According to the AARP, almost 80% of seniors want to live out the remainder of their lives in a house of their own instead of a facility. Some houses aren’t safe for elderly people. If your family members are going to remain in their own residence as they age, there are certain precautions to take that make a home safe for seniors.
Examine Each Room to Make a Home Safe for Seniors
With a notepad in hand, move through your house examining everything that could cause a fall. Take notes about ways to improve the space. Look for tripping hazards, areas with poor lighting, and furniture that isn’t stable.
Rearrange the Furniture
Create clear paths to move through the living spaces. Any furniture that isn’t needed should be removed from the home. Place furniture against the walls and out of the middle of rooms. Arrange the furniture to make the room as user-friendly as possible.
Eliminate Rugs to Make a Home Safe for Seniors
While rugs add to the pleasant aesthetics of a space, they present a hazard to seniors. The edges are tripping hazards and the entire rug may slip, causing a fall. Remove rugs and hang them on the wall if they have sentimental value.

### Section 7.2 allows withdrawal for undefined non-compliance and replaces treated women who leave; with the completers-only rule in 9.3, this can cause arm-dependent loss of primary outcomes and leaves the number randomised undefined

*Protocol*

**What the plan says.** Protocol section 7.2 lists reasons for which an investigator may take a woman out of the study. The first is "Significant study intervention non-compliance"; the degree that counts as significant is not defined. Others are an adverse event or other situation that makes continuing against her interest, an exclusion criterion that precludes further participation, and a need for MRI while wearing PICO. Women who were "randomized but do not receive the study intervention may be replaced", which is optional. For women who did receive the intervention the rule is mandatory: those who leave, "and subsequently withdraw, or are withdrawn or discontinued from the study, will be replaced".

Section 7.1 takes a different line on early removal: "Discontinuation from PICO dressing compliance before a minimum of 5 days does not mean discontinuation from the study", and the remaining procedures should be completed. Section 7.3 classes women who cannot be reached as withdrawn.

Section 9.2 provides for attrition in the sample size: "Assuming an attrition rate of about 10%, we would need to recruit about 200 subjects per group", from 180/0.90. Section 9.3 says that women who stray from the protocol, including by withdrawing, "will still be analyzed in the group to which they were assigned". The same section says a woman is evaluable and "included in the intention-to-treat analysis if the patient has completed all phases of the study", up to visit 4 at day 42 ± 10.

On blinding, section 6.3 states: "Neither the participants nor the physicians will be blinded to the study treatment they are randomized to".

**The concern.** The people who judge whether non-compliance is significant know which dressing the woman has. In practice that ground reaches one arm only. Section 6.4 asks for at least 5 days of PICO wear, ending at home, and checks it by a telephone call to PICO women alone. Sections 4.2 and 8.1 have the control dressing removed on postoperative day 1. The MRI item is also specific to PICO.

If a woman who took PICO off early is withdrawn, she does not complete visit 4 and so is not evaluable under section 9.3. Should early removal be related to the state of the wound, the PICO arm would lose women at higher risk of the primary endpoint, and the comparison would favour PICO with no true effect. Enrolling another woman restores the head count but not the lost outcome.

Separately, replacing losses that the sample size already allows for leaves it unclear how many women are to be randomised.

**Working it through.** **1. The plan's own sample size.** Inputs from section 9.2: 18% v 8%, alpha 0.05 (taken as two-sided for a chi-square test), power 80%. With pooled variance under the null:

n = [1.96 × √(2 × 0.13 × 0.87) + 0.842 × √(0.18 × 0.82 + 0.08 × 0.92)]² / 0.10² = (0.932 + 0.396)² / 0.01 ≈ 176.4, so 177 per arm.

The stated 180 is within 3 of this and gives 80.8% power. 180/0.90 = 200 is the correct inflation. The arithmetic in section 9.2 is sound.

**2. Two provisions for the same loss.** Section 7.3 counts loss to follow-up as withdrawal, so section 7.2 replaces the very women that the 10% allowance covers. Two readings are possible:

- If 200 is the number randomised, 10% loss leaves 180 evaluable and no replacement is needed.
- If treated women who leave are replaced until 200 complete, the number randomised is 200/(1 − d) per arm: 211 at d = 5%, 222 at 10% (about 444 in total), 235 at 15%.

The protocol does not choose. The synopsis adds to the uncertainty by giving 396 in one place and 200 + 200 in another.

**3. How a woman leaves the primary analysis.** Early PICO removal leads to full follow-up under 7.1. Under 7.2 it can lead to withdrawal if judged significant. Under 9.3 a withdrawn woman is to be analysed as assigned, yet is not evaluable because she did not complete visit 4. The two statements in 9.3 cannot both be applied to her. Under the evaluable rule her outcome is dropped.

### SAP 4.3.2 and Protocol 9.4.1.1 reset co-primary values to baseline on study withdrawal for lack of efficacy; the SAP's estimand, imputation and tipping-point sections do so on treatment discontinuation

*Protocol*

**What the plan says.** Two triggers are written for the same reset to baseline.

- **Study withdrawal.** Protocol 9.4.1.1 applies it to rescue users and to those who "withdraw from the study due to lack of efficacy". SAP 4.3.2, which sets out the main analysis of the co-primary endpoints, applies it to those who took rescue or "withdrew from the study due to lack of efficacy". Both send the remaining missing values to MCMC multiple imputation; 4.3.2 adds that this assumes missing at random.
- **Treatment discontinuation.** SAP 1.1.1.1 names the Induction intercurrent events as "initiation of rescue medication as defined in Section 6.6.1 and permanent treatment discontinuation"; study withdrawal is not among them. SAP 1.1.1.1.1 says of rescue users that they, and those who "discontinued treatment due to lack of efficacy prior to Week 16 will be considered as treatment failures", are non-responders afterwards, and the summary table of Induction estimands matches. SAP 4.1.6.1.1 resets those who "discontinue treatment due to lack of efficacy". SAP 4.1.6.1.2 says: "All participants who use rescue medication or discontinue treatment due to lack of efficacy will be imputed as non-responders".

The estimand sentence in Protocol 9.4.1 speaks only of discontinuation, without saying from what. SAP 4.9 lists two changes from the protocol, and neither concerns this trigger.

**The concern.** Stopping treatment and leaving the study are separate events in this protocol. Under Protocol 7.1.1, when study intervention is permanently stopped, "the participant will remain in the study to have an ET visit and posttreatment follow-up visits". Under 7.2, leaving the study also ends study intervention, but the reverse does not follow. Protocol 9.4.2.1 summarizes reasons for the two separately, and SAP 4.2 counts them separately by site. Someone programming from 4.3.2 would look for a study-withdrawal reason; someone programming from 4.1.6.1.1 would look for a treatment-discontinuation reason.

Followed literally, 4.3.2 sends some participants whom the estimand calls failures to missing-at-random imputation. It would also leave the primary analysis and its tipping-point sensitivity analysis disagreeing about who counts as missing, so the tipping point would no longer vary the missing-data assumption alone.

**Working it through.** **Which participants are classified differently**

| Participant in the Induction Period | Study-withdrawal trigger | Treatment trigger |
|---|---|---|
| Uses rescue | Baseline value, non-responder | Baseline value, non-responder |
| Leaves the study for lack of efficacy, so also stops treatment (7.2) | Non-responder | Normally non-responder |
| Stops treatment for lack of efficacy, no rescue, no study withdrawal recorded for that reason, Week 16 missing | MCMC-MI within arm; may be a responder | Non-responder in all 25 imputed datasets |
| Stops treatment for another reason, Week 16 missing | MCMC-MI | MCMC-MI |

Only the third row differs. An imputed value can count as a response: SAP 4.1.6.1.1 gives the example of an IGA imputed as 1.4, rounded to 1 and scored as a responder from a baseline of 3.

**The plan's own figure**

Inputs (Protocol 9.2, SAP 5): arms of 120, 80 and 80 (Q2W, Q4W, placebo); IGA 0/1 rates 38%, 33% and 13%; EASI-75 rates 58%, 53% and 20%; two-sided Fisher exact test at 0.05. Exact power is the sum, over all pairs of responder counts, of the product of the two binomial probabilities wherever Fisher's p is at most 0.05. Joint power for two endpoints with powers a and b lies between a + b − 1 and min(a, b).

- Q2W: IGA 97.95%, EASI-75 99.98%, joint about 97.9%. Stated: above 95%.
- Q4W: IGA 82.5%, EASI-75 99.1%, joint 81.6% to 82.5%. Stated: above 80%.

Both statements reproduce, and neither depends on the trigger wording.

Add More Lighting
As we age, our vision can worsen. Add extra lighting to illuminate steps or tripping risks. Lights under the kitchen cupboards help prevent accidents when cutting up food. Adhesive, battery-powered lights don’t have cords that could be tripping hazards and you can add them anywhere extra illumination is needed.
Bathroom Grab Bars Make a Home Safe for Seniors
For elderly individuals, bathrooms are the most dangerous rooms in a home. As we age, it becomes more difficult to climb into the bathtub. Wet floors create a slipping hazard. Even standing up from the toilet can become more difficult. Install grab bars in the bathroom to improve home safety for the elderly. Grab bars are helpful inside and outside of the shower and near the toilet.